Quality TV and Social Distinction: An Experiment on How Complex Television Series Valorize Their Users

Daniela M. Schlütz, Katharina Emde - Lachmund, Helmut Scherer, Jonas Wedemeyer

Abstract


This paper addresses the question as to whether serial quality TV has the potential to valorize its fans. We draw on Bourdieu’s theory of distinction, assuming that demonstrated preference for a specific cultural taste has consequences for the attribution of capital endowment overall, and especially within an adept group. These assumptions are tested via a 3 (preference for high-culture vs. conventional television vs. quality TV series) x 1 online experiment with between subject design plus control group (N = 389). Results showed that conspicuously favouring serial quality TV has the potential to function as a distinctive sign – at least to some extent. Significantly more cultural capital is ascribed to a quality TV fan than to a person showing a preference for conventional television. Within a certain group of connoisseurs, a quality TV taste is even worth as much as a preference for high-culture. Implications are discussed with regard to the theory of distinction and quality TV series as the object of investigation.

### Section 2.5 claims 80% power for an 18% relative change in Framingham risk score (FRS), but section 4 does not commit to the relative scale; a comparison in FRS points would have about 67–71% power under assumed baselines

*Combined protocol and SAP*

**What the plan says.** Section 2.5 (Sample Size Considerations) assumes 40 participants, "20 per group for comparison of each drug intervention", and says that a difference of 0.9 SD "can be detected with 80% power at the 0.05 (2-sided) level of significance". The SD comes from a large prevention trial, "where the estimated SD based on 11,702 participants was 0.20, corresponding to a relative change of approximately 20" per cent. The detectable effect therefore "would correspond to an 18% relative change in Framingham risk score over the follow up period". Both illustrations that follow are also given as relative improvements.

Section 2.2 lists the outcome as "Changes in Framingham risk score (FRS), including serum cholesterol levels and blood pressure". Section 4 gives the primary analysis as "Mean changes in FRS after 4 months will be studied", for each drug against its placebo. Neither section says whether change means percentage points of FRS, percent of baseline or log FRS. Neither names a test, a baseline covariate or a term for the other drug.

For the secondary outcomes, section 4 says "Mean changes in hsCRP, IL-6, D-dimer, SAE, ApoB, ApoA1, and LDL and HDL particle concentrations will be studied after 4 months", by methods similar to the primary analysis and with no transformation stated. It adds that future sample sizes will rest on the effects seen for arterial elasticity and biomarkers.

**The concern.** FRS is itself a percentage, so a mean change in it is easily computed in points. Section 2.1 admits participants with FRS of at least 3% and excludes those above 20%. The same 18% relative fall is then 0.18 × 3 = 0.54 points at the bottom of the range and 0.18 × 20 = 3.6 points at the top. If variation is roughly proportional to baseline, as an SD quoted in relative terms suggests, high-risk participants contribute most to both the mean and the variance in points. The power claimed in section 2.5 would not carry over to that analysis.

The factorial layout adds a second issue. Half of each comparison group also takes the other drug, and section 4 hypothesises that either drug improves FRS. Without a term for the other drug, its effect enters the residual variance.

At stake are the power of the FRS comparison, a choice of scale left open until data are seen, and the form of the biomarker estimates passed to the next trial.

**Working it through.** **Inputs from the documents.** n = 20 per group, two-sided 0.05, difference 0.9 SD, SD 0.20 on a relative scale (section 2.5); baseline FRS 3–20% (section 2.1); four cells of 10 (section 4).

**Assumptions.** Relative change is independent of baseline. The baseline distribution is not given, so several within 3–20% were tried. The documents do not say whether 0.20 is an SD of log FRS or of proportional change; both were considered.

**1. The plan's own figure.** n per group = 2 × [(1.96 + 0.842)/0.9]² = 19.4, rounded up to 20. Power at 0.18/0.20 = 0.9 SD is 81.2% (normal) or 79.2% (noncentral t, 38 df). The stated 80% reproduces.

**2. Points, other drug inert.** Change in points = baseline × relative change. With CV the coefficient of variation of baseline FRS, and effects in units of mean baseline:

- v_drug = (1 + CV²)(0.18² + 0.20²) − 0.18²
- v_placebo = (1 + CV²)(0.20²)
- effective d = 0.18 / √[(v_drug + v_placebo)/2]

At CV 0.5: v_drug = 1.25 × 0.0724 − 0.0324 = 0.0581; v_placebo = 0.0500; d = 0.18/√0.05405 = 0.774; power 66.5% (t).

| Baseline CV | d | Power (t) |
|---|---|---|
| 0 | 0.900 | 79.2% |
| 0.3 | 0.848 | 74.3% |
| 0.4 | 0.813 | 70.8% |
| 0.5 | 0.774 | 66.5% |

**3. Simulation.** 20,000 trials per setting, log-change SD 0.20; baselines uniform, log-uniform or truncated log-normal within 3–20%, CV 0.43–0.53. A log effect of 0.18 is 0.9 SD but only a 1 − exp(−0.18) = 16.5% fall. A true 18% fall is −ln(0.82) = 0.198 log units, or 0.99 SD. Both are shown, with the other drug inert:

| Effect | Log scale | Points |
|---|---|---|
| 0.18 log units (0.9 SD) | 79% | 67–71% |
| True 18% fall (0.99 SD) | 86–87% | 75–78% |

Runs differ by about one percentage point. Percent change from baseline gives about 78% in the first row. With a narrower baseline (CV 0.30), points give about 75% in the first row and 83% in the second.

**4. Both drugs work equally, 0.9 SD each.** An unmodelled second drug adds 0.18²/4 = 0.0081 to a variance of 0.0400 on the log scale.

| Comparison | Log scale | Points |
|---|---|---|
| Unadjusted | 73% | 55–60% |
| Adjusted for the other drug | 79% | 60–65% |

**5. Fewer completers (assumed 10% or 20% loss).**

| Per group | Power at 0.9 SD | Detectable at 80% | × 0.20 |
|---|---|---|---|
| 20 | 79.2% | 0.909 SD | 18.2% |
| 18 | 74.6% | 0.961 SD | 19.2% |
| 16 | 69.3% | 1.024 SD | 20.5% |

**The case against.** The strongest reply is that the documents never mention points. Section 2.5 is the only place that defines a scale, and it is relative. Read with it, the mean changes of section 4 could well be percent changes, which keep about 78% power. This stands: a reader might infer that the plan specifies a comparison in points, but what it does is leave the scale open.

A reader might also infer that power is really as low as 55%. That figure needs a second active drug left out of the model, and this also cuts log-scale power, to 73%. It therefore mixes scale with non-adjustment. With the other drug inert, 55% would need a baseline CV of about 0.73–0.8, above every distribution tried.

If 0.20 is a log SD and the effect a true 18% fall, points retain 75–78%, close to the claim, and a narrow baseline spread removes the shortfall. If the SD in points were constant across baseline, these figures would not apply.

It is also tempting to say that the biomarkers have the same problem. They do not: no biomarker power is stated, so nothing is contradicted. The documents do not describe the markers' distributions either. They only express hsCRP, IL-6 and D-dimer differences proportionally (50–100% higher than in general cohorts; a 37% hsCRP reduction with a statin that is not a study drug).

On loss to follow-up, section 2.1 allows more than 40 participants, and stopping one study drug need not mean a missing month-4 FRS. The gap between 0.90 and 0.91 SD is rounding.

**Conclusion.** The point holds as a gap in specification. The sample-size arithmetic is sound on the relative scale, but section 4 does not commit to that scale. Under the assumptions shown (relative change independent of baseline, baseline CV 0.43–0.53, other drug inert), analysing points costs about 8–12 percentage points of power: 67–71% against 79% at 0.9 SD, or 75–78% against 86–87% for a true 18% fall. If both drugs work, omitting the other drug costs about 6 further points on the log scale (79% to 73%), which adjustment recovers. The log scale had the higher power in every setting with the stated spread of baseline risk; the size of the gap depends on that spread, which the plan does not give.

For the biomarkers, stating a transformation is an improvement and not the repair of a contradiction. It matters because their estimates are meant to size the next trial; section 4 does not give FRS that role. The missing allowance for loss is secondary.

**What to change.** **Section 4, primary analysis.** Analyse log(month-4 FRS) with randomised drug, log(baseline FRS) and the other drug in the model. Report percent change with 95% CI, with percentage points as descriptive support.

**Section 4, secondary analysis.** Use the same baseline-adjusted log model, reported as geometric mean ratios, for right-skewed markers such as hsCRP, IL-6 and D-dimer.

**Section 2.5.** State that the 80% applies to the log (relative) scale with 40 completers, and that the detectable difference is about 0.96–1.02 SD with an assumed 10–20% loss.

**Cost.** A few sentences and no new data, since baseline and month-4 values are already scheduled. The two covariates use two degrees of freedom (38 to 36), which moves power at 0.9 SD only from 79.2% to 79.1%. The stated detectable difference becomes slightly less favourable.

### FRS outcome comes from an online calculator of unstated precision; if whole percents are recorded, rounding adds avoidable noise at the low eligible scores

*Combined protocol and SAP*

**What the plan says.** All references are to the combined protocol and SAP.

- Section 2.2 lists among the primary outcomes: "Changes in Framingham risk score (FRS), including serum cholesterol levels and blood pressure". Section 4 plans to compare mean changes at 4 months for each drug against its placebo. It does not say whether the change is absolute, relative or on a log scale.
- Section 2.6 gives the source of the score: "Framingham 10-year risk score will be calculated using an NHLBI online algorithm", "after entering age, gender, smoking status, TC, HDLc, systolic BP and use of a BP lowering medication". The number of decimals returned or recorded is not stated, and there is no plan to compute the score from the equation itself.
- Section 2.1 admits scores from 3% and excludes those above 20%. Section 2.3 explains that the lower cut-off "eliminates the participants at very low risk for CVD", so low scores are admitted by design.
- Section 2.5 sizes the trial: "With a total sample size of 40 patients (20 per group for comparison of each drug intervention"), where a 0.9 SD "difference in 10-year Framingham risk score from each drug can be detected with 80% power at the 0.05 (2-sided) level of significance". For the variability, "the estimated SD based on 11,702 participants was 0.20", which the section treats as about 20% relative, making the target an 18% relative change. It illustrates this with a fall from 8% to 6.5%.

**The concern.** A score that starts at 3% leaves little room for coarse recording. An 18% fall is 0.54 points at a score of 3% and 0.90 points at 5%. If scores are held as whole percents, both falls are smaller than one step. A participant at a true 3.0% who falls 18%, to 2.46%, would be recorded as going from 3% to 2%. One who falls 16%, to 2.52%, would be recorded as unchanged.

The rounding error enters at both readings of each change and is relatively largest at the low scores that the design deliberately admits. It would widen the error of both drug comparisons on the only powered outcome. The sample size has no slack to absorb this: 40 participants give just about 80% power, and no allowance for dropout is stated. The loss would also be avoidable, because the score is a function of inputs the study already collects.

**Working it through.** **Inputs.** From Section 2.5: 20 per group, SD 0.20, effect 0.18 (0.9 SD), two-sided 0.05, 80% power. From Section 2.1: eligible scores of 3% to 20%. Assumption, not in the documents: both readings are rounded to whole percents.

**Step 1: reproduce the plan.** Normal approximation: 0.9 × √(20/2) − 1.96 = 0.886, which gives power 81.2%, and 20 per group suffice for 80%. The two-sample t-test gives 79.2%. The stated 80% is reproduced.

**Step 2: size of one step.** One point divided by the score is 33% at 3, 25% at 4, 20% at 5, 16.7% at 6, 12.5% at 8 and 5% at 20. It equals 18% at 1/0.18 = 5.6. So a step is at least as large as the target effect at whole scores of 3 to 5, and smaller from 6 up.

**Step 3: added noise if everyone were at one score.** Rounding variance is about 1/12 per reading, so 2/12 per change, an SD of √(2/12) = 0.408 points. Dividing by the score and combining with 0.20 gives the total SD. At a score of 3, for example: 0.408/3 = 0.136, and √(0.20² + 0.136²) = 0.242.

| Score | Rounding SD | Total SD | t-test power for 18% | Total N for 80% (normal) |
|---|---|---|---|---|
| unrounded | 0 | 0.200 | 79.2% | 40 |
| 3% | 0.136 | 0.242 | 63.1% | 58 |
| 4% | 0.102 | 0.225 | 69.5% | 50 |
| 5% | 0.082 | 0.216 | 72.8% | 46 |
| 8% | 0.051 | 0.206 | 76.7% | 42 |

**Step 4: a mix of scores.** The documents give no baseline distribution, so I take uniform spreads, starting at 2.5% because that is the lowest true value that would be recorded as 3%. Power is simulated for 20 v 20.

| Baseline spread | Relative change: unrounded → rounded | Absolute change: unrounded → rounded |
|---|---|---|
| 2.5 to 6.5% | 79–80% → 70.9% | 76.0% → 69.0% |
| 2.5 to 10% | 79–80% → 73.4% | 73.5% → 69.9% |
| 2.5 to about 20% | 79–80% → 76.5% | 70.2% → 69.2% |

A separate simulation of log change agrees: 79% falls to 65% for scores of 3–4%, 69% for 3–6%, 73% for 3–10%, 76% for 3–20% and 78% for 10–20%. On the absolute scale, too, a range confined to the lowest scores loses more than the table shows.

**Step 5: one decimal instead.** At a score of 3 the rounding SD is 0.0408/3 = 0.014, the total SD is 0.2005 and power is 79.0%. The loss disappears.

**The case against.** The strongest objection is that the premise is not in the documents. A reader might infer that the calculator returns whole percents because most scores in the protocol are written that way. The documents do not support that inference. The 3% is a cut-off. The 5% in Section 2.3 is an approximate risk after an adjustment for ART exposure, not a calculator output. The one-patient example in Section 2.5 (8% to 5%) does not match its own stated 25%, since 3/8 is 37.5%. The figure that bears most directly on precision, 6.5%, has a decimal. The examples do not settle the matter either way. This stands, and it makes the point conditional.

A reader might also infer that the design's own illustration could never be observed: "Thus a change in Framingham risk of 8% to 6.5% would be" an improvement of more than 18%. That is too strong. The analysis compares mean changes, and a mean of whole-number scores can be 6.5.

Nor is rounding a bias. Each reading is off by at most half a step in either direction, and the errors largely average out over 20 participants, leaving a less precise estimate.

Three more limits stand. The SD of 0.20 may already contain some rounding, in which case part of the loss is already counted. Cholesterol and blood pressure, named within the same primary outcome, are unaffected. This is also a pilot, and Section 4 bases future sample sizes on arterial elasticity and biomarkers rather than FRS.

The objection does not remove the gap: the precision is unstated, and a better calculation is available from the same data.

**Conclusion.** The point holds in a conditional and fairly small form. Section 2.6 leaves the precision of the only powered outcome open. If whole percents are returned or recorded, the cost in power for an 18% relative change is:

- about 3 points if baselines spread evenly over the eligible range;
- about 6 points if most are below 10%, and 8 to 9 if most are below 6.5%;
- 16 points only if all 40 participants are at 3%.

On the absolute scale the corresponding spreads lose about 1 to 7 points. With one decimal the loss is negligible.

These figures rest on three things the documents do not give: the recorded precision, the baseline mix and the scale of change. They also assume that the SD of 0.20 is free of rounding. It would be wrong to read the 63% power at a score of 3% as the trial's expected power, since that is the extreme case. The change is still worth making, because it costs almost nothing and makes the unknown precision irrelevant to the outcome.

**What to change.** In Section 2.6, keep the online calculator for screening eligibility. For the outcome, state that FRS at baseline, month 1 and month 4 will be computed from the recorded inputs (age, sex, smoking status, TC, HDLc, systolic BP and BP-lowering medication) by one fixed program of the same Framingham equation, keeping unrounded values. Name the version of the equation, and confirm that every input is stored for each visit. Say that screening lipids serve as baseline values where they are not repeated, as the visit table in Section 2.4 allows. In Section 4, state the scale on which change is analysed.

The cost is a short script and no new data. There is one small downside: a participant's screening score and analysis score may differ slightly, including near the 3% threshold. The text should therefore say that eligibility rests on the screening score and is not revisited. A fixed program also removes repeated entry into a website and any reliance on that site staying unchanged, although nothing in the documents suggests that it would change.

Keywords


quality TV; TV series, theory of distinction; symbolic capital; cultural capital

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References


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DOI: 10.6092/issn.2421-454X/8216

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